Absinthe Recipe

Absinthe is the legendary liquor that dominated the hearts and minds of the majority of Europeans in the nineteenth century. Absinthe has wormwood and anise flavor. Absinthe was popular because of its taste plus the unique effects that were not similar to other spirits. The drink has produced an amazing comeback around the globe since the beginning of the 21st century. Many people are curious about learning the perfect absinthe recipe. But before we discuss the absinthe recipe, let’s get acquainted with its rich history.

A French doctor Dr. Pierre Ordinaire is credited with the creation of absinthe. The doctor prescribed it as a digestive tonic and used it absinthe supreme to treat digestive complaints. Henri-Louis Pernod is credited with the very first commercial creation of absinthe in 1797 in Couvet, Switzerland. Later on in 1805 Pernod moved to a larger distillery as the demand for absinthe kept growing. Absinthe was the most popular drink in Europe and it rivaled wine, when at its peak. It has also appeared in the paintings of Pablo Picasso and Vincent Van Gogh. A lot of great artistes and writers were frequent drinkers of absinthe and absinthe was a crucial part of the literary and cultural arena of nineteenth century Europe. As a result of specific misconceptions and ill founded rumors absinthe was banned in most of Europe and America for the majority of of the twentieth century. However, absinthe has made a successful comeback as most European countries have lifted the ban.

Absinthe recipe is fairy straightforward. It is served by steeping natural herbs in neutral spirit and distilling the item thus formed. Absinthe could be wine based or grain based. After distillation the distilled spirit is infused with a lot more herbs for flavor after which filtered to acquire absinthe liquor. It is a three step recipe.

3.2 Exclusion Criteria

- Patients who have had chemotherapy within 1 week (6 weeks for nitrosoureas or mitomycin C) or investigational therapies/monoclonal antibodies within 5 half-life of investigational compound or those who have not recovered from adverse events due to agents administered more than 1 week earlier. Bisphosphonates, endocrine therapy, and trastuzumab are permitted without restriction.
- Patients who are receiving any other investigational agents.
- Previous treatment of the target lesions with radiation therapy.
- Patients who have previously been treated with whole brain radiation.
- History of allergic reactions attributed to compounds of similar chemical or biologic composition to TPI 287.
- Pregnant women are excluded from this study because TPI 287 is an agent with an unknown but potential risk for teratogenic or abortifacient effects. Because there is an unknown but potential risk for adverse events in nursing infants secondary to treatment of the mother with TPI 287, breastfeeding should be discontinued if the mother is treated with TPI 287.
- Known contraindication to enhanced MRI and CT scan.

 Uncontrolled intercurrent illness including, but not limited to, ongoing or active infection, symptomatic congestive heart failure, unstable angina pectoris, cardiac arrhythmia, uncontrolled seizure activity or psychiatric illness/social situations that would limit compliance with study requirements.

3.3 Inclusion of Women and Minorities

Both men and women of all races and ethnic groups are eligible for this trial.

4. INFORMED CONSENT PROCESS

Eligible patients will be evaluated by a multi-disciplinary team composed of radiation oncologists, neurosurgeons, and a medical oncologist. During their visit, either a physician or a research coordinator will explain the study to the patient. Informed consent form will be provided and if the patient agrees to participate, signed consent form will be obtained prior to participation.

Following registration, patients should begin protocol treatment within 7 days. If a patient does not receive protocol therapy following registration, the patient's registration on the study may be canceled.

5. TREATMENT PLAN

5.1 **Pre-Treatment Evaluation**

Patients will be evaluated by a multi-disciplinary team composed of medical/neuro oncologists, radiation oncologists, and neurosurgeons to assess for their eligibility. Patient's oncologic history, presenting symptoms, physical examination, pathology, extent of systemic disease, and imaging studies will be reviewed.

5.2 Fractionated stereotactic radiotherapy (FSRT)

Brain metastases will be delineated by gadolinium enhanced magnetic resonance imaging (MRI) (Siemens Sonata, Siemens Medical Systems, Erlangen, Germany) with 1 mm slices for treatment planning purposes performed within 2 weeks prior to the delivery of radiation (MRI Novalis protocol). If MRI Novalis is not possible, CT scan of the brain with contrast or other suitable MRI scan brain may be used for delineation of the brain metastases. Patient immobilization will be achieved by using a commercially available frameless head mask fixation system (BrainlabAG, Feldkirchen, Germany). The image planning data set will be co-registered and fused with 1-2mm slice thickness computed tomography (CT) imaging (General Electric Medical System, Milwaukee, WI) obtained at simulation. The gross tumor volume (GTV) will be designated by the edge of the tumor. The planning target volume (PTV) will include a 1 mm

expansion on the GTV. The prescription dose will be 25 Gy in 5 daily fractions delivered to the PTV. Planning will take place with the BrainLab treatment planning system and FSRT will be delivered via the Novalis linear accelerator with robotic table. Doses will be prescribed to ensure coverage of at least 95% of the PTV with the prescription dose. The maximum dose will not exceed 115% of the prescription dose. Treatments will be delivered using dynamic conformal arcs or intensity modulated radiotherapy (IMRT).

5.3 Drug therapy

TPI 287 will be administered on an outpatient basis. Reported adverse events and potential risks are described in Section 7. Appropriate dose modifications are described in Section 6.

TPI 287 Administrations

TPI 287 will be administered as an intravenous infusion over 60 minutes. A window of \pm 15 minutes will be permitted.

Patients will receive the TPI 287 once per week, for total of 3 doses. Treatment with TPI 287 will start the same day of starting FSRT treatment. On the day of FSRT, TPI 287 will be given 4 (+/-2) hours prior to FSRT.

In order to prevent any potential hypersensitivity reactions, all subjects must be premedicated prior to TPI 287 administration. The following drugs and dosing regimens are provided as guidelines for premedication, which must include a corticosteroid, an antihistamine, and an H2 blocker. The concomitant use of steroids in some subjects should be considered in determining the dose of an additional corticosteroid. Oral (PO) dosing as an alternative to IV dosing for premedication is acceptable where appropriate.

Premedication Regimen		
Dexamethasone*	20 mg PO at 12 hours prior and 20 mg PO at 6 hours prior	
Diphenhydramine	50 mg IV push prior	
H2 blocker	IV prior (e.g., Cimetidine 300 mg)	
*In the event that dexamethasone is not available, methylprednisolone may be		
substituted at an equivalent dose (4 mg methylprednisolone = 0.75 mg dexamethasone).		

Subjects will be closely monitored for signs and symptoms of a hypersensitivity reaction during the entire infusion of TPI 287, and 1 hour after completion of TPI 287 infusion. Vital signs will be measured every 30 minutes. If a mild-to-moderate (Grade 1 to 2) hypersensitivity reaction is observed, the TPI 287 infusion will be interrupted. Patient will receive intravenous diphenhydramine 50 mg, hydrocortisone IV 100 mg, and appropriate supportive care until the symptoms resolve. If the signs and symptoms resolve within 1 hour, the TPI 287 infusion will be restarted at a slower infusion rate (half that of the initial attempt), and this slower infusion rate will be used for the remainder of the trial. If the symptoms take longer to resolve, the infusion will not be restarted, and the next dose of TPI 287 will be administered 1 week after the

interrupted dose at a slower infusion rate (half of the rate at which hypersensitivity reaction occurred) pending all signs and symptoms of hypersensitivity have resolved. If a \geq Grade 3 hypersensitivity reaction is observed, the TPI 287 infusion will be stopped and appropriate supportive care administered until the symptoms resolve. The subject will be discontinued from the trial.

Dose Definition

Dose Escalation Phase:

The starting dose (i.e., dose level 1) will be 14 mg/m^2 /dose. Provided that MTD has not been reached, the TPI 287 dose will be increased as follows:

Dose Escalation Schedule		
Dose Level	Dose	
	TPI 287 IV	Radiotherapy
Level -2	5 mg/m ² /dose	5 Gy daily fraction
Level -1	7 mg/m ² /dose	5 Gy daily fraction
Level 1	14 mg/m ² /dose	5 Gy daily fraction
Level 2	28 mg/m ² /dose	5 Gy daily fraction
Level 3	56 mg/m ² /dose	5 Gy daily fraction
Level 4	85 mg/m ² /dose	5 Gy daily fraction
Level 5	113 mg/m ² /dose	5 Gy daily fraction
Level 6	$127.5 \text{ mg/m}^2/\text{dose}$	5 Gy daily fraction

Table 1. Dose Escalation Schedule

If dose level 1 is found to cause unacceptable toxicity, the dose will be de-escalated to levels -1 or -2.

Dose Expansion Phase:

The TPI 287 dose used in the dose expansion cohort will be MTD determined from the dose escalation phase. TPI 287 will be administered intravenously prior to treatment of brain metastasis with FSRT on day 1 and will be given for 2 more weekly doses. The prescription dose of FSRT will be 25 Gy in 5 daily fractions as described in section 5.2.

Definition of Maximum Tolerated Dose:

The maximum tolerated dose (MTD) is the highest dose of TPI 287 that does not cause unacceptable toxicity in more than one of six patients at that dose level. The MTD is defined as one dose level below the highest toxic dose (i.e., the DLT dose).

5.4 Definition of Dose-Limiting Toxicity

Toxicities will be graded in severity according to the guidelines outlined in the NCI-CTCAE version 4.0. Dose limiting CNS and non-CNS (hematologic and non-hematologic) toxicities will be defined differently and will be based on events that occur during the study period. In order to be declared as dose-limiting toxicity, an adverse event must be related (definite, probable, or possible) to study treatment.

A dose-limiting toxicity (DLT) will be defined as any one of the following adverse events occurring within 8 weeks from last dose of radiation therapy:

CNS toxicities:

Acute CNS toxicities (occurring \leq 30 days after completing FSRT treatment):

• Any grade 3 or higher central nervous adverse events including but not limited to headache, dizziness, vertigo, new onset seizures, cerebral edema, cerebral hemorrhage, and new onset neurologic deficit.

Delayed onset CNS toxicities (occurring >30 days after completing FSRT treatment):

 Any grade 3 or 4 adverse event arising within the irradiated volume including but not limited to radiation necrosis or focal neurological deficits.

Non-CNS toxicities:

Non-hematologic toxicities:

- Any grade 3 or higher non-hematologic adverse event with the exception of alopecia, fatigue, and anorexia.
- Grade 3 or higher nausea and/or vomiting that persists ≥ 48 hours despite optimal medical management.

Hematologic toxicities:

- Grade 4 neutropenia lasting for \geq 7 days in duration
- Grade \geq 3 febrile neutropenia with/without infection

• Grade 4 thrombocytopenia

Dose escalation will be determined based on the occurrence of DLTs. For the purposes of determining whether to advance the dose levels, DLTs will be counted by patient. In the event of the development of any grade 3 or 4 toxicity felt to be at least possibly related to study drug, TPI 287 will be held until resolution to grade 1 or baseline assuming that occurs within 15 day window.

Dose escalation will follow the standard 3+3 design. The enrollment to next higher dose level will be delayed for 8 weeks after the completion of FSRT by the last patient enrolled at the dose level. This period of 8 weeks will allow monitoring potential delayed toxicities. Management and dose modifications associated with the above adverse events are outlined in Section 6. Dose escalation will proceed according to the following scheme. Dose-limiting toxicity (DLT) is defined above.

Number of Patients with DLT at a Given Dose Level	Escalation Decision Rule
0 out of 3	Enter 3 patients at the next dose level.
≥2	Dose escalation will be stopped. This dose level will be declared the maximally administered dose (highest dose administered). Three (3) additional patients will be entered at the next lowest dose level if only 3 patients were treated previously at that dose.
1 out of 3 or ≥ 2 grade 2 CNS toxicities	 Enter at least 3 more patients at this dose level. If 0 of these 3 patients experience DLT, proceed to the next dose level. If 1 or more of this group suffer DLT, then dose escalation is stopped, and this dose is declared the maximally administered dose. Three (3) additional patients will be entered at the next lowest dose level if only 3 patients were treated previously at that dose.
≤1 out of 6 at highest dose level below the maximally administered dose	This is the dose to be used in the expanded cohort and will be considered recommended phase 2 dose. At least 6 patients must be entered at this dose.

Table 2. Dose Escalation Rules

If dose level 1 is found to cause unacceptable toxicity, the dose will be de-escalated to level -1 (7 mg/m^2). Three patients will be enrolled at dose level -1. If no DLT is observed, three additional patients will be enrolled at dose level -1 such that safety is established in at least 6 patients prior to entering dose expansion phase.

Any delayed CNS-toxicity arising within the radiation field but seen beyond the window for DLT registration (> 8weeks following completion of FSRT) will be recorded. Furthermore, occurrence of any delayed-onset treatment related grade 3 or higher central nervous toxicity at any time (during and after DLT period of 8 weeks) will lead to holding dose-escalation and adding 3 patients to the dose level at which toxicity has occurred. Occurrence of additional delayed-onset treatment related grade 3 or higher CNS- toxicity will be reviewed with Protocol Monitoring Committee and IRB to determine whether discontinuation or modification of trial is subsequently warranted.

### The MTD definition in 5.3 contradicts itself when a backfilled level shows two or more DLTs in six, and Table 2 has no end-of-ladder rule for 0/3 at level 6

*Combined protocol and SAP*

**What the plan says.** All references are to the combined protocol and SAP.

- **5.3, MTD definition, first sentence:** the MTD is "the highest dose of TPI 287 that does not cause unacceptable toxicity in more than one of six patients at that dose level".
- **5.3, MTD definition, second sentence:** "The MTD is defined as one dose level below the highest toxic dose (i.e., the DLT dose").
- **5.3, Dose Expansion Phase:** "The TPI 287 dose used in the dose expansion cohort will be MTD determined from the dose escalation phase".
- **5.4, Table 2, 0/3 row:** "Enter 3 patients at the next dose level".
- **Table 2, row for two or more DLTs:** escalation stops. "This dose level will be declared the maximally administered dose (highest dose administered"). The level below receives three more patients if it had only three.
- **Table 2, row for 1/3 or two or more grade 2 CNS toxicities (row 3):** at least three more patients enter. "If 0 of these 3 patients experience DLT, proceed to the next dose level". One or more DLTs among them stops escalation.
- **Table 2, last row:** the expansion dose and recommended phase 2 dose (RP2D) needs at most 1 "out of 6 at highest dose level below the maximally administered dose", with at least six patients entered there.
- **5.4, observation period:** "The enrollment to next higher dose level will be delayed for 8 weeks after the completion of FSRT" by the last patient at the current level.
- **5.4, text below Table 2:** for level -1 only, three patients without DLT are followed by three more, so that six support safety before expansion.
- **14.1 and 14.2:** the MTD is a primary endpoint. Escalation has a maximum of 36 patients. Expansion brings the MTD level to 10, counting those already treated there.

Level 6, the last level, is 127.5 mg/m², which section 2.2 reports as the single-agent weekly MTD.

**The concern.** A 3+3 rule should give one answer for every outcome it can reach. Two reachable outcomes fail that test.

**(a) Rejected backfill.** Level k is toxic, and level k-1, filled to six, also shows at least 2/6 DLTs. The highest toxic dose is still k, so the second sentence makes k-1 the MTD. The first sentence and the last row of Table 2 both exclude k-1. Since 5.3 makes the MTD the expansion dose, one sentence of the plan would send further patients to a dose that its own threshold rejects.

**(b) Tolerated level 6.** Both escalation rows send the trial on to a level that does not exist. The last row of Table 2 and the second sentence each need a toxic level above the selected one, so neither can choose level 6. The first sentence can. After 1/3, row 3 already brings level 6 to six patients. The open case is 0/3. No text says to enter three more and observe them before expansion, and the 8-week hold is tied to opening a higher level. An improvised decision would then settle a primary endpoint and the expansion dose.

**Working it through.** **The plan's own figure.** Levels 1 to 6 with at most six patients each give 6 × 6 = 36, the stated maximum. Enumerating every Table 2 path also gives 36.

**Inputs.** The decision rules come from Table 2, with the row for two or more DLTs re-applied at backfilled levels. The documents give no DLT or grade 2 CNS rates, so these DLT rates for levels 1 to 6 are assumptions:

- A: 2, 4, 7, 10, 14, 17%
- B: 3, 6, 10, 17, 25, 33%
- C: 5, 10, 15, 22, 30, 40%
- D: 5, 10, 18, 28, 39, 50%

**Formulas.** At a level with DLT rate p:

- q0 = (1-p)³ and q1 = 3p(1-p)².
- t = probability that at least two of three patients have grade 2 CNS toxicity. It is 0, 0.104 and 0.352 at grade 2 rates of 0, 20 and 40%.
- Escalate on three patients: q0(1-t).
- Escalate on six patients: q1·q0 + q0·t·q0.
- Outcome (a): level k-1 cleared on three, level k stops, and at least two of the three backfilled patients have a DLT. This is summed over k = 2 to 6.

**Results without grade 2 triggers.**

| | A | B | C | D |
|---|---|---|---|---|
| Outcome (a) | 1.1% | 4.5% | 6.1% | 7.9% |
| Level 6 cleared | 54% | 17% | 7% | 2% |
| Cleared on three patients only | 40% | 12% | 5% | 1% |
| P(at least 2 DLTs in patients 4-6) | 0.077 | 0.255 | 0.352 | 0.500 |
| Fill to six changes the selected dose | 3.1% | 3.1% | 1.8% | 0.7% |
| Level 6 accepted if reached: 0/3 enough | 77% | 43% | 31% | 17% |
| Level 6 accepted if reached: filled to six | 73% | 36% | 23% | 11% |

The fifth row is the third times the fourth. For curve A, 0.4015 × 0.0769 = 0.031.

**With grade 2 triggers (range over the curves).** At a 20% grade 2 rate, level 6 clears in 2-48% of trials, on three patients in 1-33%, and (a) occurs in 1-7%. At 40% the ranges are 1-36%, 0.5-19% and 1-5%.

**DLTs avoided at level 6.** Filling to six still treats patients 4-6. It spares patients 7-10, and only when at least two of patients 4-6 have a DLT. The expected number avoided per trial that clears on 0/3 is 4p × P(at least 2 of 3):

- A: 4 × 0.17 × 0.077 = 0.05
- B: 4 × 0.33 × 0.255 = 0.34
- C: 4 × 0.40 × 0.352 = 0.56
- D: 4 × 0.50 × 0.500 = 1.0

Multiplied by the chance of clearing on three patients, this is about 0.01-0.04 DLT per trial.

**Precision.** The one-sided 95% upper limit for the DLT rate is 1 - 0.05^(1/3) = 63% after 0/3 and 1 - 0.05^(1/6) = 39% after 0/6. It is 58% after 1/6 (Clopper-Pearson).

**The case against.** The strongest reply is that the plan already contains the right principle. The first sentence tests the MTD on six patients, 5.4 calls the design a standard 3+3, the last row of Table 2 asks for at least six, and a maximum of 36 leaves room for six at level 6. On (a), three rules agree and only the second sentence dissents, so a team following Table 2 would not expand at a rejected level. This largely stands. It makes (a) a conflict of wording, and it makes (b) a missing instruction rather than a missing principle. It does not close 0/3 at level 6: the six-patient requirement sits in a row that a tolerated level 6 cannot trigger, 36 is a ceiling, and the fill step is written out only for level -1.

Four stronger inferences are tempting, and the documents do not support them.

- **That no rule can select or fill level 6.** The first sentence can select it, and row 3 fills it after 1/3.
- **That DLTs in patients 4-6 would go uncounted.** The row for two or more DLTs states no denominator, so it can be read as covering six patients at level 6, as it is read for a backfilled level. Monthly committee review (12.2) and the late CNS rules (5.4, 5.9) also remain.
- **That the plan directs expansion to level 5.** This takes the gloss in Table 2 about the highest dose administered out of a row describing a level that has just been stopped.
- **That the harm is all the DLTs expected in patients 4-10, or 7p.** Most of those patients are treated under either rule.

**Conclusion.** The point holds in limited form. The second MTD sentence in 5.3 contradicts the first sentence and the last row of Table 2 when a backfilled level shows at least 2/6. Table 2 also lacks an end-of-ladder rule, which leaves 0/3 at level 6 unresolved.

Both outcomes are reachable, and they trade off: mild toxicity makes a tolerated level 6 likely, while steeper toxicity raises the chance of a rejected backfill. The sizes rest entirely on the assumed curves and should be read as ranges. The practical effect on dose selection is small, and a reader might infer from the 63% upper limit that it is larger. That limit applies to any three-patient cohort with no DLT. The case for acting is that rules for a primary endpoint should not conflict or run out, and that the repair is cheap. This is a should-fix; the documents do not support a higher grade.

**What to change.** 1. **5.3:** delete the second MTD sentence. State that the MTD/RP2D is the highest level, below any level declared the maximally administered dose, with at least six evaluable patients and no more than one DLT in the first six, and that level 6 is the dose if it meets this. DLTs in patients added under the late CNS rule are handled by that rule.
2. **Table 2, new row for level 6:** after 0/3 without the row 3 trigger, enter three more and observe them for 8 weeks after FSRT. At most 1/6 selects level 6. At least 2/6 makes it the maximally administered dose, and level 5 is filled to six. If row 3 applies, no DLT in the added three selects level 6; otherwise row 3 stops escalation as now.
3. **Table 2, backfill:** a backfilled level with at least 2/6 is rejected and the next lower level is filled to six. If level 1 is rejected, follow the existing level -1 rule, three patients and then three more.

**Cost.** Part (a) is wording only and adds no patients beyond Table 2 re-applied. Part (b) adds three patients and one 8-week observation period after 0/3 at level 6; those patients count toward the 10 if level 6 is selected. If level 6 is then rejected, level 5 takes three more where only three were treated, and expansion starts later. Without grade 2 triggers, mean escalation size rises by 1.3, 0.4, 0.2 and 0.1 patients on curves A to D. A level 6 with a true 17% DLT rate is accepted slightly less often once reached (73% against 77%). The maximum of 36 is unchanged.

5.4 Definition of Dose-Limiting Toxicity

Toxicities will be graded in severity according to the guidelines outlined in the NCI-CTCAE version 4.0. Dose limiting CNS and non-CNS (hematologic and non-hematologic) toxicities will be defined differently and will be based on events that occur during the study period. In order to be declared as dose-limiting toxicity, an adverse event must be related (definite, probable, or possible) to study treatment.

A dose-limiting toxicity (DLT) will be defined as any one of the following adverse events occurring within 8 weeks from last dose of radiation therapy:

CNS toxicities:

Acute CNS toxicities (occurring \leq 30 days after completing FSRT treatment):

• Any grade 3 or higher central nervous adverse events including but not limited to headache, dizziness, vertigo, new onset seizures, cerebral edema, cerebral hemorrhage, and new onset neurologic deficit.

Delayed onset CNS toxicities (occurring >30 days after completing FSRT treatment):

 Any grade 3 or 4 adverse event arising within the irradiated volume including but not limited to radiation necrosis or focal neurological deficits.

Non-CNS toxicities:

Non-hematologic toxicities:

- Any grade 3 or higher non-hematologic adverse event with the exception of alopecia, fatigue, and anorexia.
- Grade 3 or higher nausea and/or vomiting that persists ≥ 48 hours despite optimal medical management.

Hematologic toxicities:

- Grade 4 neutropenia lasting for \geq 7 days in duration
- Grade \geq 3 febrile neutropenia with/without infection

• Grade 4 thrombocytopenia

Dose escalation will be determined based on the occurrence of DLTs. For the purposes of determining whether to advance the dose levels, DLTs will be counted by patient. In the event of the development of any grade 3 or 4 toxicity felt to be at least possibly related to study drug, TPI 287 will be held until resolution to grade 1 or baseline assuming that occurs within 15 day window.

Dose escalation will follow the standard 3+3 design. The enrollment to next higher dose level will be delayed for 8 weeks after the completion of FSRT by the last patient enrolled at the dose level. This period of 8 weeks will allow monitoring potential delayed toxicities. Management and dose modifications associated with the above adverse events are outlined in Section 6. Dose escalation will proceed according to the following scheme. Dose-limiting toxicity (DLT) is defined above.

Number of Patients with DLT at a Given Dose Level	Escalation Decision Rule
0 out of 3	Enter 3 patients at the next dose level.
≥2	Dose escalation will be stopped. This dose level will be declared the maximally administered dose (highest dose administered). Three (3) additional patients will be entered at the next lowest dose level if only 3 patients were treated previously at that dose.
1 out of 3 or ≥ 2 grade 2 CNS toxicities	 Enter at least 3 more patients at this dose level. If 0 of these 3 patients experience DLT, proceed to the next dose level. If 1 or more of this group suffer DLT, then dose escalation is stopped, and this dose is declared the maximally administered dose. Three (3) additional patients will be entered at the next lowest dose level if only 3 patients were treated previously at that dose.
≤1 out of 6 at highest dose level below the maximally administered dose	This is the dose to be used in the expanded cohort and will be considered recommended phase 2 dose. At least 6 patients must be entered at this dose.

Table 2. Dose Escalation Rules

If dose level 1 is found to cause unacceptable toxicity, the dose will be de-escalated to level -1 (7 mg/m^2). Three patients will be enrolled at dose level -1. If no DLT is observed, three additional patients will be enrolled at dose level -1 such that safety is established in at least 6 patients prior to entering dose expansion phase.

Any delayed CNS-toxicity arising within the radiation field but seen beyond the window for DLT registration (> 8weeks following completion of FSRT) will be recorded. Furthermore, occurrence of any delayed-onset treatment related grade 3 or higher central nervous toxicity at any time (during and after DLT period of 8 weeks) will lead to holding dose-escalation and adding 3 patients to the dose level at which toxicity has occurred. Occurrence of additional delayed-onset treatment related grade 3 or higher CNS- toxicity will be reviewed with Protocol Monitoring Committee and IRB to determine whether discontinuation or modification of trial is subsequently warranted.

Step one involves procuring the neutral spirit. Wine might be distilled to increase the alcohol concentration. The straightforward alternative is to try using vodka as it is easily available. The next step involves adding herbs like wormwood (Artemisia absinthium), green anise, fennel seed, angelica root, star anise, etc. These herbs are known as as macerated herbs. These herbs are combined with the neutral spirit and kept in a dark cool place for a couple of days. The container containing this mixture is shaken occasionally. After a couple of days the amalgamation is strained and water is added. The volume of water added must be half of the quantity of neutral spirit used.

The 3rd step involves distilling the maceration. The distillation process is similar to the one used in home distilled alcohol. Within the distillation the liquid which comes out initially as well as the end is discarded.

The final step involves adding herbs like hyssop, melissa or lemon balm, and mint leaves. The amalgamation is periodically shaken and kept for quite a while. When the color and flavor of the herbs enters the mixture then it is filtered and bottled.

Absinthe has very high alcohol content and should be drunk sparingly. The herb wormwood is made up of thujone which is a mildly psychoactive substance and is considered to induce psychedelic effects if consumed in prosperity. Absinthe drinks are set working with traditional rituals. Absinthe spoon and absinthe glass are utilized in the preparation of “the green fairy”, as absinthe is adoringly called. Like several drinks absinthe is an intoxicant and must be taken sparingly to savor its one of a kind effects.